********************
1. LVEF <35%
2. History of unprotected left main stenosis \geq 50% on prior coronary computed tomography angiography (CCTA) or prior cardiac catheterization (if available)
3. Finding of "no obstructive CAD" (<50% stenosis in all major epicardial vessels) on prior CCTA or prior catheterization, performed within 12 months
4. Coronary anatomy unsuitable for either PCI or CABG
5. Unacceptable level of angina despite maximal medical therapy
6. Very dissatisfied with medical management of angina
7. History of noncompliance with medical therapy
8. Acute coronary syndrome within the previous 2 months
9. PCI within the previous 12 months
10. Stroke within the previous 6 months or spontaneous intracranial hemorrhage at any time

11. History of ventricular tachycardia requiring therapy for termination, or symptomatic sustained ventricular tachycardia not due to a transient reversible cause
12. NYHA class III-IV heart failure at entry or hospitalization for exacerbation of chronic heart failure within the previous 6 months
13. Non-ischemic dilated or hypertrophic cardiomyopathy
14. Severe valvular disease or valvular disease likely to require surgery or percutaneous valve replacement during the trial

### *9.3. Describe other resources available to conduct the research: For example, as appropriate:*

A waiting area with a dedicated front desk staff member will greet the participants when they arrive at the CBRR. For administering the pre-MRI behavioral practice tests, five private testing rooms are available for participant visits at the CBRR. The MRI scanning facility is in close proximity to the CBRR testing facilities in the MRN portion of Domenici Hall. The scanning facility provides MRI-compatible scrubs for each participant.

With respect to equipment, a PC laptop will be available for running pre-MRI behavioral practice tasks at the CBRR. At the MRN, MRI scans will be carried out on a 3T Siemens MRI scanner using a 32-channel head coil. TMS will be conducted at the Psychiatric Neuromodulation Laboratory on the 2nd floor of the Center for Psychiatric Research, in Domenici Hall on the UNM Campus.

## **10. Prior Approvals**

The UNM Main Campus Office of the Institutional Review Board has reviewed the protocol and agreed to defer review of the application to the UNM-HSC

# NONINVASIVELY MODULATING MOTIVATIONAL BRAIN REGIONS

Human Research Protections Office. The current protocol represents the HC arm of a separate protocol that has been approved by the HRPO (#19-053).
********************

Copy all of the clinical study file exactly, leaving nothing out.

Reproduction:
1. LVEF <35%
2. History of unprotected left main stenosis \geq 50% on prior coronary computed tomography angiography (CCTA) or prior cardiac catheterization (if available)
3. Finding of "no obstructive CAD" (<50% stenosis in all major epicardial vessels) on prior CCTA or prior catheterization, performed within 12 months
4. Coronary anatomy unsuitable for either PCI or CABG
5. Unacceptable level of angina despite maximal medical therapy
6. Very dissatisfied with medical management of angina
7. History of noncompliance with medical therapy
8. Acute coronary syndrome within the previous 2 months
9. PCI within the previous 12 months
10. Stroke within the previous 6 months or spontaneous intracranial hemorrhage at any time

11. History of ventricular tachycardia requiring therapy for termination, or symptomatic sustained ventricular tachycardia not due to a transient reversible cause
12. NYHA class III-IV heart failure at entry or hospitalization for exacerbation of chronic heart failure within the previous 6 months
13. Non-ischemic dilated or hypertrophic cardiomyopathy
14. Severe valvular disease or valvular disease likely to require surgery or percutaneous valve replacement during the trial

### *9.3. Describe other resources available to conduct the research: For example, as appropriate:*

A waiting area with a dedicated front desk staff member will greet the participants when they arrive at the CBRR. For administering the pre-MRI behavioral practice tests, five private testing rooms are available for participant visits at the CBRR. The MRI scanning facility is in close proximity to the CBRR testing facilities in the MRN portion of Domenici Hall. The scanning facility provides MRI-compatible scrubs for each participant.

With respect to equipment, a PC laptop will be available for running pre-MRI behavioral practice tasks at the CBRR. At the MRN, MRI scans will be carried out on a 3T Siemens MRI scanner using a 32-channel head coil. TMS will be conducted at the Psychiatric Neuromodulation Laboratory on the 2nd floor of the Center for Psychiatric Research, in Domenici Hall on the UNM Campus.

## **10. Prior Approvals**

The UNM Main Campus Office of the Institutional Review Board has reviewed the protocol and agreed to defer review of the application to the UNM-HSC

# NONINVASIVELY MODULATING MOTIVATIONAL BRAIN REGIONS

Human Research Protections Office. The current protocol represents the HC arm of a separate protocol that has been approved by the HRPO (#19-053).